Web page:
We are deep into the foggy, bare-trees season when bears and lizards seem to have the right idea: hibernate! Days are sleepy-gray and uninspiring. Fields are mushy with mud, akin to quicksand, except that our hardpan is not far down, stopping further descent — not before my boots are trapped by mud-suction. The 2018 seed catalog pictures radiate with luscious fruits and veggies, while my winter plants grow unenthusiastically, lacking sun and warmth, and feeling soggy. The cows in the neighbor’s field dawdle over the inch-high grass. Crows gather to beat the blahs. My hens detest the rain, but enjoy the bugs and worms that become accessible in wet soil, so they leave too much of their corn feed to the patient sparrows and doves. Indoors, the 3 dogs fit themselves into one bed like puzzle pieces, and the cats stake out their hushed, soft spots around the house wrapped in their tails. Looking at them, how is a person supposed to resist a good nap?
This time of year is full of missed appointments, postponed classes, broken resolutions and anti-diet outbursts, as we settle into the season’s groove. Tax paperwork waits. The tractor needs a key-assembly replaced. The fruit trees’ pruning requires a few dry days. It is tempting to get back under the covers and wait until daylight is longer and warmer.
In this slow quietude, it’s an opportune time, a wise time, to listen. Listen to the rain. Listen to some good stories over coffee. Listen to music you haven’t heard in a long time on decent speakers (not your laptop’s, okay?). Listen to some voices from outside your comfort zone, perhaps even from worldviews that challenge your perspective. Don’t listen to the news for a couple of days. And then try listening to your own insides. How are things going in there? Isn’t this slow-down nice? Admit it.
Perhaps, like Robert Frost’s pony in the famous winter poem, your conscience feels restless about a contemplative pause, “The woods are lovely, dark and deep / But I have promises to keep, / And miles to go before I sleep, / And miles to go before I sleep.” Don’t listen to that pony! The Danish have their “hygge”, a concept of coziness, and the Dutch appreciate “niksen”, doing nothing in purpose, so why do we fuss and resist the season? Perhaps you feel guilty, but dormant trees don’t feel lazy for their winter pace. They are dreaming their vision of spring and collecting the wherewithal to burst into bloom.
What is the wherewithal we humans need to collect now so we can burst into bloom later? Winter squashes, dried beans, root veggies, leafy greens, cabbages and broccoli, herbs, lemons, mushrooms and spices like cinnamon, ginger, cumin or curry that warm us from the inside out… Spring foods like strawberries, asparagus and artichokes will clear away our winter stuffiness, but ‘til then, winter foods have their own time. I made the mistake of eating a sugary cinnamon roll today, my food-tantrum after being stood up for a meeting. Pretty soon, I felt that overwhelming stupor, like the fence lizard I found half-buried in a planter, completely zombi-fied by the cold — in my case, by the sugar. I really needed some bright-colored, bold flavored dishes, something vibrant for my insides to contrast with the gray fuzziness outside. Try this bright and crunchy winter salad and this creamy borscht that will bring you back from that suspended animation state. They’ll liven you up enough to get a few things accomplished before your next nap.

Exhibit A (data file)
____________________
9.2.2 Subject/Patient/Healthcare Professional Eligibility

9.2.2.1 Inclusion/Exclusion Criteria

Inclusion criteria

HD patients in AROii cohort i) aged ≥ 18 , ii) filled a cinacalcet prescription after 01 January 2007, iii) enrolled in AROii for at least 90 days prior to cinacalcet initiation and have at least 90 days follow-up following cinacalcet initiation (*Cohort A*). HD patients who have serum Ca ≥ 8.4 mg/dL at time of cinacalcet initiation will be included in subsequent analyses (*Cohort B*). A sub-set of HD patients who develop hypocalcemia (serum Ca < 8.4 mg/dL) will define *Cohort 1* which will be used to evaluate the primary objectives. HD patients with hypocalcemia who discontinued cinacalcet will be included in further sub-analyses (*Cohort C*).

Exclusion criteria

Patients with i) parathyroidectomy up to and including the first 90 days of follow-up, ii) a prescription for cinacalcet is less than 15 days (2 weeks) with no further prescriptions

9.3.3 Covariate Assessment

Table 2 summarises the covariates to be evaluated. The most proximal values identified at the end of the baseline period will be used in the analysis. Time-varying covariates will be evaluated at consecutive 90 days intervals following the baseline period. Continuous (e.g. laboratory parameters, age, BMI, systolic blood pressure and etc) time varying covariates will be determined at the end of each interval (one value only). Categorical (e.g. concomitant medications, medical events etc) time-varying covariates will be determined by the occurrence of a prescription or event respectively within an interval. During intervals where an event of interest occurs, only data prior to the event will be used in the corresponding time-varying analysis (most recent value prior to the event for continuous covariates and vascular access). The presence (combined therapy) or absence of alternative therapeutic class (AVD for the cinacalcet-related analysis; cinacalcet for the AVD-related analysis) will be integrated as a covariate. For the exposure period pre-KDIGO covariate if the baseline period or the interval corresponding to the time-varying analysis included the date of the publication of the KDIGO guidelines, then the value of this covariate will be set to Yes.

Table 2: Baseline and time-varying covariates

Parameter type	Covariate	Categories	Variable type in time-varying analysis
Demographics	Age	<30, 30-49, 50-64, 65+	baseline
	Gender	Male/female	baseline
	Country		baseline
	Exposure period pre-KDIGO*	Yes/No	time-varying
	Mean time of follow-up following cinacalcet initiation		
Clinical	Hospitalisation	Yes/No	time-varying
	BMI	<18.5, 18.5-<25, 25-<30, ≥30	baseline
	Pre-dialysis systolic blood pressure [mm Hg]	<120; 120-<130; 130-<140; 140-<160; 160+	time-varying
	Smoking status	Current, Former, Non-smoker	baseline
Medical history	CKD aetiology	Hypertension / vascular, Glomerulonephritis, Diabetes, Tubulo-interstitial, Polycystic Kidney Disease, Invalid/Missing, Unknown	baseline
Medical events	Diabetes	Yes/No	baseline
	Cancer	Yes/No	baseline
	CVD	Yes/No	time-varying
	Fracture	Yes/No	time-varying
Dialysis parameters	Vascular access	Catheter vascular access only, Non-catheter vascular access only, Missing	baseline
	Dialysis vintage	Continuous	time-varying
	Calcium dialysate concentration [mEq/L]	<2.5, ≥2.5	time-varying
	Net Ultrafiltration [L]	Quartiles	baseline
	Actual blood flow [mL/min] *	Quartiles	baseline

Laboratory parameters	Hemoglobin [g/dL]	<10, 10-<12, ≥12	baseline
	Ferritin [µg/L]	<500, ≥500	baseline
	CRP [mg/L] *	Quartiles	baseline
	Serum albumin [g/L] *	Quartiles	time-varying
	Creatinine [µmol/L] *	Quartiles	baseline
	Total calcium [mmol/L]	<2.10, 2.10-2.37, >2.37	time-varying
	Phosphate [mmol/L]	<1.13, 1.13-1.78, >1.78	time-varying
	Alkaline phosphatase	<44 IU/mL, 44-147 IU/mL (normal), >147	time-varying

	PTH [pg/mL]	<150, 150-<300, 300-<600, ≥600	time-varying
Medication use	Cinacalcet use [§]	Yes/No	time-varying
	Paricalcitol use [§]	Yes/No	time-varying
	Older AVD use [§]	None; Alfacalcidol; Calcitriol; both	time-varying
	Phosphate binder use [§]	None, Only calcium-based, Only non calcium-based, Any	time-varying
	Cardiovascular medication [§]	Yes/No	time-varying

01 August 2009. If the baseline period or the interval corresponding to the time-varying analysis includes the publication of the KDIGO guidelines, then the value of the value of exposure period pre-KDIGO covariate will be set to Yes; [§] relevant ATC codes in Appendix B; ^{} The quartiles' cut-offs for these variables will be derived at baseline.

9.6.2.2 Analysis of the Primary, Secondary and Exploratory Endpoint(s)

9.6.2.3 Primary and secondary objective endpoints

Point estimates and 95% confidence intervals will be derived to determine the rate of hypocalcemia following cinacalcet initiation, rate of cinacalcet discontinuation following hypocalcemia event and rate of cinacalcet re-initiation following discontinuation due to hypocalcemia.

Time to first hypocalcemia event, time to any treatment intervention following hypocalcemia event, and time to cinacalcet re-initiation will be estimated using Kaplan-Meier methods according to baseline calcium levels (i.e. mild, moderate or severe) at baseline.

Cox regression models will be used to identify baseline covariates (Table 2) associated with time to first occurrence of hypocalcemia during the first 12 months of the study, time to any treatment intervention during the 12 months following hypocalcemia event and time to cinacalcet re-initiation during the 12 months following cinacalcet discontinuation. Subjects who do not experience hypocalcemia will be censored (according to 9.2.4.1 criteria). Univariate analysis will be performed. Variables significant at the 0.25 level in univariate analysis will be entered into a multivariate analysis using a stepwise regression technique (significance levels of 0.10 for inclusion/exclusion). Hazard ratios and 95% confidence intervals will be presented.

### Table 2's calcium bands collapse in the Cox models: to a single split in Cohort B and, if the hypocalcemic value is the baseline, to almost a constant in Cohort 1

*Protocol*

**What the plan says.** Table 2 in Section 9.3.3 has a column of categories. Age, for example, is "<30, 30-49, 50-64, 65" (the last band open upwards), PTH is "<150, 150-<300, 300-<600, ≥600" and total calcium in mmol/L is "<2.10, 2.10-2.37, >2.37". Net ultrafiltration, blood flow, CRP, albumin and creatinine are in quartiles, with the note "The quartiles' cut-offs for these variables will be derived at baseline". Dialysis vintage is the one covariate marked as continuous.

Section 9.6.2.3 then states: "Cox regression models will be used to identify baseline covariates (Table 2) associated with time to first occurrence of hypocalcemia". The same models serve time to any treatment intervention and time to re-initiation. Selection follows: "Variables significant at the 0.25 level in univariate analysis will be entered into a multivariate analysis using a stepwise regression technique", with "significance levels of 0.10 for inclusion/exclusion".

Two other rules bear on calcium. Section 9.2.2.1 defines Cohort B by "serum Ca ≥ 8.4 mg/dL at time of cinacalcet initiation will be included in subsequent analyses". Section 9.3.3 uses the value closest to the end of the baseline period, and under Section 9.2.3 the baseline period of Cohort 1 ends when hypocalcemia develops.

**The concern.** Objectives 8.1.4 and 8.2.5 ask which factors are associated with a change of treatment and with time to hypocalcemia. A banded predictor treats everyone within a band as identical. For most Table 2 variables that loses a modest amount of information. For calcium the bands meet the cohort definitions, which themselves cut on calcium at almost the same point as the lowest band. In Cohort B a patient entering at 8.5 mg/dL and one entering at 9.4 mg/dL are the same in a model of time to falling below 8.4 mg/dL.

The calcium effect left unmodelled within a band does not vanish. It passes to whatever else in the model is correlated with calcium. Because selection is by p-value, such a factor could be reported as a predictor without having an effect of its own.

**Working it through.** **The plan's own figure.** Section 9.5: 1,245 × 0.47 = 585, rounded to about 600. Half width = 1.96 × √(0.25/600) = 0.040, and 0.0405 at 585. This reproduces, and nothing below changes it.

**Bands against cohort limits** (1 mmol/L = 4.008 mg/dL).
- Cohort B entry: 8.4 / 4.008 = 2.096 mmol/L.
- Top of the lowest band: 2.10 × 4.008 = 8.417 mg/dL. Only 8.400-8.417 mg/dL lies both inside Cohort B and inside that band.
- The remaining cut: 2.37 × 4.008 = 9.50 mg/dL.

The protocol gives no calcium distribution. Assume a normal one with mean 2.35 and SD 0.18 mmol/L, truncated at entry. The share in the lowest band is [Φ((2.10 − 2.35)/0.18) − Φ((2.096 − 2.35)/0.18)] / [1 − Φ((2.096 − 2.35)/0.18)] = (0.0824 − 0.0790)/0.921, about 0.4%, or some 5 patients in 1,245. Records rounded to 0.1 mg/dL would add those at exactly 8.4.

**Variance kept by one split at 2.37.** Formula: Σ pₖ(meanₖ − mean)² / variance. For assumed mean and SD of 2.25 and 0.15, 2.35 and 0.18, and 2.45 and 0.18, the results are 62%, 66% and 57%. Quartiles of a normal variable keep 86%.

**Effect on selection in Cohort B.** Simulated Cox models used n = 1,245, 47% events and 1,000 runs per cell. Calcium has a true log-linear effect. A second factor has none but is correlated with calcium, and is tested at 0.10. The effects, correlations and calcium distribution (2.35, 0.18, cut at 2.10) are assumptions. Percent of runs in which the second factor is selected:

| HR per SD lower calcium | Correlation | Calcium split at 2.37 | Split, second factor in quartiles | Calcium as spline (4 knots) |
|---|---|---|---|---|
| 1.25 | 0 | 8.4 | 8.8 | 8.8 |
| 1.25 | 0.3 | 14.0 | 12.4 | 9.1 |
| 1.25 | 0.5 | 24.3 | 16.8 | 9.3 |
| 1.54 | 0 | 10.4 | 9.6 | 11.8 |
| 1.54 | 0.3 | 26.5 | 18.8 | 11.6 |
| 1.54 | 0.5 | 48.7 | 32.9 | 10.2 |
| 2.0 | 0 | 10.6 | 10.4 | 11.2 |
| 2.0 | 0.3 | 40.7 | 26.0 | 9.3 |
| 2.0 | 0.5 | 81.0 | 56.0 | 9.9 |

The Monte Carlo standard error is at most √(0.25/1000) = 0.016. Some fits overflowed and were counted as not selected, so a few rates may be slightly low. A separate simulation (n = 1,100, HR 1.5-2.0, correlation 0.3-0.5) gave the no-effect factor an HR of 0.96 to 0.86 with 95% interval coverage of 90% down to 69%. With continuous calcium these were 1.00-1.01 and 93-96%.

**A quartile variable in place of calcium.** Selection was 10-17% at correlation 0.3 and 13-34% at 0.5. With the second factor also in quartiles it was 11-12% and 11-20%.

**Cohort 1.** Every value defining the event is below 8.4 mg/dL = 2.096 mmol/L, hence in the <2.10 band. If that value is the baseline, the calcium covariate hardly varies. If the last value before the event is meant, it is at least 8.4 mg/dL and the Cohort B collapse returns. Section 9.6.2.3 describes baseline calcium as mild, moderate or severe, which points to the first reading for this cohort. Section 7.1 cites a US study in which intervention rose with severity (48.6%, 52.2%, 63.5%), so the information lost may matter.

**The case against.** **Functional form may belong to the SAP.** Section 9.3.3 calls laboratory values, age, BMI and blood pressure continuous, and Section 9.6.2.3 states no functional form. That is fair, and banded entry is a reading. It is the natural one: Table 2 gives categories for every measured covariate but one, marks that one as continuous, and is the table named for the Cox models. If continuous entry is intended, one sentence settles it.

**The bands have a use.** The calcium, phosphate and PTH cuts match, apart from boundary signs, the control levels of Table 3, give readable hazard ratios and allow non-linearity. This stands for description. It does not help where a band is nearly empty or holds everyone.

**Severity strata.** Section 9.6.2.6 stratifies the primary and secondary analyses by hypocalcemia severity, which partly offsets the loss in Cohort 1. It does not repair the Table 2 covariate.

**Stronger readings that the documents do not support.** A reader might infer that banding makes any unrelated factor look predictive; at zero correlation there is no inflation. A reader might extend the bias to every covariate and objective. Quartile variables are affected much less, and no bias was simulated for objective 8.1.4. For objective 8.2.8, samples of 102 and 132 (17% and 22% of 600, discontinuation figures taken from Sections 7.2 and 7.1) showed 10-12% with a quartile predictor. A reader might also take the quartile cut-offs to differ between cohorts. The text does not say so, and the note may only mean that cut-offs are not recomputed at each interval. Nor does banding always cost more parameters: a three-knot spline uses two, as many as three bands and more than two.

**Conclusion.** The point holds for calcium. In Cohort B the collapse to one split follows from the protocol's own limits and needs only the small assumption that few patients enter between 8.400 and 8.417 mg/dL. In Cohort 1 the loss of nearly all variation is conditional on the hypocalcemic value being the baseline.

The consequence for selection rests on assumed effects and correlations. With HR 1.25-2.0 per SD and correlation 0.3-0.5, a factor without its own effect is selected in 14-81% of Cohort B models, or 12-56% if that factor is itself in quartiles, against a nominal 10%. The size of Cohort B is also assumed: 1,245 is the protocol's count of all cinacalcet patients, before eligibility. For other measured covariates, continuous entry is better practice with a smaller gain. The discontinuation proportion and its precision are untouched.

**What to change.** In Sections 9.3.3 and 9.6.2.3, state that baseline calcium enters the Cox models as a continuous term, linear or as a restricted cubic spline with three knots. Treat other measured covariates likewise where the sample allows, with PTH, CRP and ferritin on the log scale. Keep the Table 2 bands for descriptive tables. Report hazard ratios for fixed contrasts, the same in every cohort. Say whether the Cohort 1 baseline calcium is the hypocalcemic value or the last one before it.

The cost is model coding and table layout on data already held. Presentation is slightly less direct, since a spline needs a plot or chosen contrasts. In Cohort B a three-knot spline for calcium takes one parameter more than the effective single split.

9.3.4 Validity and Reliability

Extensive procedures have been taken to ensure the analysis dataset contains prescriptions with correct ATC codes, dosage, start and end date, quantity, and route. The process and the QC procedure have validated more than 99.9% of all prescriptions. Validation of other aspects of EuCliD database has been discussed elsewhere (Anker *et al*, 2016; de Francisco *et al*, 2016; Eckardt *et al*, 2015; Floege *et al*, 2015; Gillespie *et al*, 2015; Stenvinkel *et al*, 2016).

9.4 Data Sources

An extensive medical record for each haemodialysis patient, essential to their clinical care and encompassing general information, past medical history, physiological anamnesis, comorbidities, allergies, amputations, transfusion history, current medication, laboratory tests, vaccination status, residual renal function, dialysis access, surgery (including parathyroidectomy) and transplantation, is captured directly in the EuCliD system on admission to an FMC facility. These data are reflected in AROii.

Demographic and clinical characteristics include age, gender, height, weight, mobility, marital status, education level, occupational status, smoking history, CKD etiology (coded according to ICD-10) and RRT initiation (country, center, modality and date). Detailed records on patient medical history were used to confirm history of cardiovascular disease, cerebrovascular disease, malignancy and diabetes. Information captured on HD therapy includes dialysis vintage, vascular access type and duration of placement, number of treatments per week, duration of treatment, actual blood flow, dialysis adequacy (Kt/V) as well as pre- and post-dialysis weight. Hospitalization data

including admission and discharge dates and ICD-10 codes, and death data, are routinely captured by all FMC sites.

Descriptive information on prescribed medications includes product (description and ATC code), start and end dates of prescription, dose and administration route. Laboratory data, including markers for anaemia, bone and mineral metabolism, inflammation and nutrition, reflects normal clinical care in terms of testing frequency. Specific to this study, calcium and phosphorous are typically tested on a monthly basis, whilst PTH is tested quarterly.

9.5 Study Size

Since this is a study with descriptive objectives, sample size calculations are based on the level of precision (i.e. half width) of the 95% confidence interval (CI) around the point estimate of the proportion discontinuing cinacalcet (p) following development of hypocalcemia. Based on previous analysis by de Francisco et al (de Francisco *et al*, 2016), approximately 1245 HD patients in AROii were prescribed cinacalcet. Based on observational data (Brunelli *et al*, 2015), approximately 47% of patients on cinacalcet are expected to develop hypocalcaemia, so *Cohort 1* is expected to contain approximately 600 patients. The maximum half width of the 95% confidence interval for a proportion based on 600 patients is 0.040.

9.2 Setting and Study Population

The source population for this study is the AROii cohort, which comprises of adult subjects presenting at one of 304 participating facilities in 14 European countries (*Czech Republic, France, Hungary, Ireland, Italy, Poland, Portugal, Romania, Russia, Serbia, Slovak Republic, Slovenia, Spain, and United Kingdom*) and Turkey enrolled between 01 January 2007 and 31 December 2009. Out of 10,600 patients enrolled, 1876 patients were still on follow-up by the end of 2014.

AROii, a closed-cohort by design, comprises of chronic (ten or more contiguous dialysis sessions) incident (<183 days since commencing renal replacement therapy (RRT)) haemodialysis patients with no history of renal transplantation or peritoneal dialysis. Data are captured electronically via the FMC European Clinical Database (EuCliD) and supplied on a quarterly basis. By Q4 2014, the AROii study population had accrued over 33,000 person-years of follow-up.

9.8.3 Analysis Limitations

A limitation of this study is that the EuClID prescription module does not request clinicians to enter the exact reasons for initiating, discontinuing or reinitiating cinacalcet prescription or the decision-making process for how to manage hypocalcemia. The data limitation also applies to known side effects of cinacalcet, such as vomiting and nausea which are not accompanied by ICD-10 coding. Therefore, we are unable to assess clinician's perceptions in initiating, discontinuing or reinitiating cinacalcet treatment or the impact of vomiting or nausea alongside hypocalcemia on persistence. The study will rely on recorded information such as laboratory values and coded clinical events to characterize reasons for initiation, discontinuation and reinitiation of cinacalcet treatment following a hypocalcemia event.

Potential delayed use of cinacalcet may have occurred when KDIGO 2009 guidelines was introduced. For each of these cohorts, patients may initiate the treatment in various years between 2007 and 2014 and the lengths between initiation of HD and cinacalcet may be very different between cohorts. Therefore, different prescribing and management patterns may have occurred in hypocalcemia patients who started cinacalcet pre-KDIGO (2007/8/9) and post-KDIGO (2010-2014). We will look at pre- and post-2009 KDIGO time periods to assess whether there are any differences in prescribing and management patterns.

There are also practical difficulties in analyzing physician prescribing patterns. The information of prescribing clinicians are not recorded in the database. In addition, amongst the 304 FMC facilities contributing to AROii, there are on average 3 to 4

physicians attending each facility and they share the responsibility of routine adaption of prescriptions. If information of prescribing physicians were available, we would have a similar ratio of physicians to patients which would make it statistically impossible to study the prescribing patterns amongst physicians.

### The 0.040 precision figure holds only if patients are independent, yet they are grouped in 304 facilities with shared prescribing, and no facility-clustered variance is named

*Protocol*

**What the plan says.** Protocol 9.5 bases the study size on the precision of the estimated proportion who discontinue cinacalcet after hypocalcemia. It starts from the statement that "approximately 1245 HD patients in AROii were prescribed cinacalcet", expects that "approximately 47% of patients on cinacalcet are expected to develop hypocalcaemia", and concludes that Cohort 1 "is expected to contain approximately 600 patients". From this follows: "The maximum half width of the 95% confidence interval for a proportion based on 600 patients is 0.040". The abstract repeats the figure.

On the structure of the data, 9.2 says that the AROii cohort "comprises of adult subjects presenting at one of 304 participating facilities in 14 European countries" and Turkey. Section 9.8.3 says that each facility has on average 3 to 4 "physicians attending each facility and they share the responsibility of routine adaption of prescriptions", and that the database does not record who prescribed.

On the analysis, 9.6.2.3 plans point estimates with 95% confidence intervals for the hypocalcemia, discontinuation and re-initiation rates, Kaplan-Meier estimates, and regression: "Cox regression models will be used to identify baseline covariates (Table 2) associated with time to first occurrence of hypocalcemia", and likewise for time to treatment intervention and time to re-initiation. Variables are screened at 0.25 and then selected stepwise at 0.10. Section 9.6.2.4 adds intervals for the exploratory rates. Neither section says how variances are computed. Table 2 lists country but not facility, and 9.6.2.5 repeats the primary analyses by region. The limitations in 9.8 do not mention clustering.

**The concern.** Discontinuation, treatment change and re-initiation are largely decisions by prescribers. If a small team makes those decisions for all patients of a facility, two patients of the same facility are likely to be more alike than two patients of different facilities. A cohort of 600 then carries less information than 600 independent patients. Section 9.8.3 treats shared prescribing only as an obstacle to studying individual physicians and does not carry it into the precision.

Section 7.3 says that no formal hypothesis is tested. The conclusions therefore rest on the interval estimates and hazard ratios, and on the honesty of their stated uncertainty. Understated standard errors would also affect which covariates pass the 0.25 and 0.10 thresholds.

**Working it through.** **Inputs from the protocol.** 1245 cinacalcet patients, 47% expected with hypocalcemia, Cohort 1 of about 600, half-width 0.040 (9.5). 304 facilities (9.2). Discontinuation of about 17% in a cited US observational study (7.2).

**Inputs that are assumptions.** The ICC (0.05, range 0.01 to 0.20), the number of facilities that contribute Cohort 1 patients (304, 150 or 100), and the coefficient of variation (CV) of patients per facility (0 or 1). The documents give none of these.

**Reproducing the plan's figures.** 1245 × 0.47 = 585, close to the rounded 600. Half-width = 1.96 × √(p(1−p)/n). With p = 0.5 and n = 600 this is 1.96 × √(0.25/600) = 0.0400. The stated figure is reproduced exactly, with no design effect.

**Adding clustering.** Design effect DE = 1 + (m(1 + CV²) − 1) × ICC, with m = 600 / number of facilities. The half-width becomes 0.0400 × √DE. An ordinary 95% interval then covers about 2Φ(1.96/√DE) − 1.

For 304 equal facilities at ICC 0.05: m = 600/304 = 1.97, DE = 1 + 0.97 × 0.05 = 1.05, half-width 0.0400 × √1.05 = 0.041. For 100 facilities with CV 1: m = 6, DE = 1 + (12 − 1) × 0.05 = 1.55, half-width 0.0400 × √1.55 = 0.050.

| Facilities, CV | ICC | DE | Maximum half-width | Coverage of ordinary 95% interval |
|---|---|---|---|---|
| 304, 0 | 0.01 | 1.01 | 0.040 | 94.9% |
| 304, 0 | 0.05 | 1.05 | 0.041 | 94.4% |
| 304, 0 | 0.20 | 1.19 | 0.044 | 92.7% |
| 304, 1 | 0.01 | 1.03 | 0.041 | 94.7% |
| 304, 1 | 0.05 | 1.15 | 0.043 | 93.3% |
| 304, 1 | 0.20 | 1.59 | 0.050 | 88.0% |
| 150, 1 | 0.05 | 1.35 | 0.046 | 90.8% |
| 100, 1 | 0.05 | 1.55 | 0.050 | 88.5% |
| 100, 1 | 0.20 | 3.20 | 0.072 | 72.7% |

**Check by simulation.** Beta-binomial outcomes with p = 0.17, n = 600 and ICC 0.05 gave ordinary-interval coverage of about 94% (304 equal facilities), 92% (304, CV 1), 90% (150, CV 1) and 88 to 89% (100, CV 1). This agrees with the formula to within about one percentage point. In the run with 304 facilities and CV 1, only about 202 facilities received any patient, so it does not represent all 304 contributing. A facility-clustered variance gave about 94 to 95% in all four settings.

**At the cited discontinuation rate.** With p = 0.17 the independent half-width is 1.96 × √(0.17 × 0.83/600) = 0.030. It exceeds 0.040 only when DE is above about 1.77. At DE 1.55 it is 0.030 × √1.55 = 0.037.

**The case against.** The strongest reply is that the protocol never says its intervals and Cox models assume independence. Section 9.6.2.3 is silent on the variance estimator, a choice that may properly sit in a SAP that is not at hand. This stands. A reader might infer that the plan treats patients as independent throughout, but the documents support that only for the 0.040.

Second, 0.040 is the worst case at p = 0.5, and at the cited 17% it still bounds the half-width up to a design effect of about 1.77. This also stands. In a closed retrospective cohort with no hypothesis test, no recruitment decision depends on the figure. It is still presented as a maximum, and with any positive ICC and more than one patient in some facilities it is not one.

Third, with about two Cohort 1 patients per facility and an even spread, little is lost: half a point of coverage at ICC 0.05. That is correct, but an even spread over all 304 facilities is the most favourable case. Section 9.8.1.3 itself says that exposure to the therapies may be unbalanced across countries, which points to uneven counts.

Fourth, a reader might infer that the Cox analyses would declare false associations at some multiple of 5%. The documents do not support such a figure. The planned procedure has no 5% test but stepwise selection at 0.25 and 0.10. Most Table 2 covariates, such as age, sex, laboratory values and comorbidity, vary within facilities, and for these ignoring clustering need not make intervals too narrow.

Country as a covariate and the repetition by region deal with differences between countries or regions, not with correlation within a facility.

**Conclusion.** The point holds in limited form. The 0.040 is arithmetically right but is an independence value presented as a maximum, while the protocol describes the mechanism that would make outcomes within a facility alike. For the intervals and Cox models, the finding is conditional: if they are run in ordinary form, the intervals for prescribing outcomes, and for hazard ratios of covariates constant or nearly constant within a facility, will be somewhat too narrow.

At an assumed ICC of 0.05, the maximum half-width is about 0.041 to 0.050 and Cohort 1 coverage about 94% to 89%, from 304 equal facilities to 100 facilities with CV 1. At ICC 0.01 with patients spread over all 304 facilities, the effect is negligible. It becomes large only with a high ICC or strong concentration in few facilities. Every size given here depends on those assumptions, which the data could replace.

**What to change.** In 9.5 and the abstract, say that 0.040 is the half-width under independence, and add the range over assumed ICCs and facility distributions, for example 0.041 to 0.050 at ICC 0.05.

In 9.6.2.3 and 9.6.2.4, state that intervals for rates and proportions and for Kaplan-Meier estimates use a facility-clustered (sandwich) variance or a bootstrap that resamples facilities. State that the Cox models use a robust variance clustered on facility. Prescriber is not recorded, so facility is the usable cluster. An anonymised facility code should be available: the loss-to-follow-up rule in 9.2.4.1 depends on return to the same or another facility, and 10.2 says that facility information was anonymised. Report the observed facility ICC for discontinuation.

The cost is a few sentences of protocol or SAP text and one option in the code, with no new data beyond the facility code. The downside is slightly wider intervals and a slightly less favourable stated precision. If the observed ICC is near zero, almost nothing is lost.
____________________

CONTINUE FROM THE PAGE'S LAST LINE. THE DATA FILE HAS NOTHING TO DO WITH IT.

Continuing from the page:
Asian Pear and Cabbage Slaw
- 1 small head of cabbage, shredded
- 1 carrot shredded
- 1 large Asian pear, cut into bite size pieces (D’Anjou in a pinch)
- 3-4 spring onions, thinly sliced
- A handful of chopped cilantro, to taste
- 2 tbsp fresh lime juice
- 1 – 2 tbsp sesame oil
- 3 tbsp chopped peanuts (roasted almonds if youa re allergic to peanuts)
- Salt and pepper to taste
Toss cabbage, carrot, onions, cilantro and pear in a bowl.
Add sesame oil, lime juice and salt and pepper – adjust to taste.
Top with chopped peanuts.
1 Bunch of red beets
1 Red onion
1/2 head of Red (purple) cabbage
1 red potato
Non-dairy butter or a cooking oil without a strong taste
Water or broth (low-sodium veggie)
Yogurt, sour cream, or a non-dairy substitute
Chop potato, onion, beets and cabbage into dice-sized cubes
Sauté in oil/butter the onion and dill first, then add in the remaining veggies and continue to sauté until all look glassy and a bit softened.
Cover with water or broth and cook at a low boil until the veggies are soft enough to blend (10-15 minutes). Don’t cook too long as beets’ nutrients diminish with too much cooking.
Blend with a stick blender or pour into a blender, puree and then return to the pot.
Stir in the yogurt or sour cream. It also looks spectacular if you just swirl the white stuff in each dark pink bowlful as you serve. Sprinkle with a bit more dill for a garnish.
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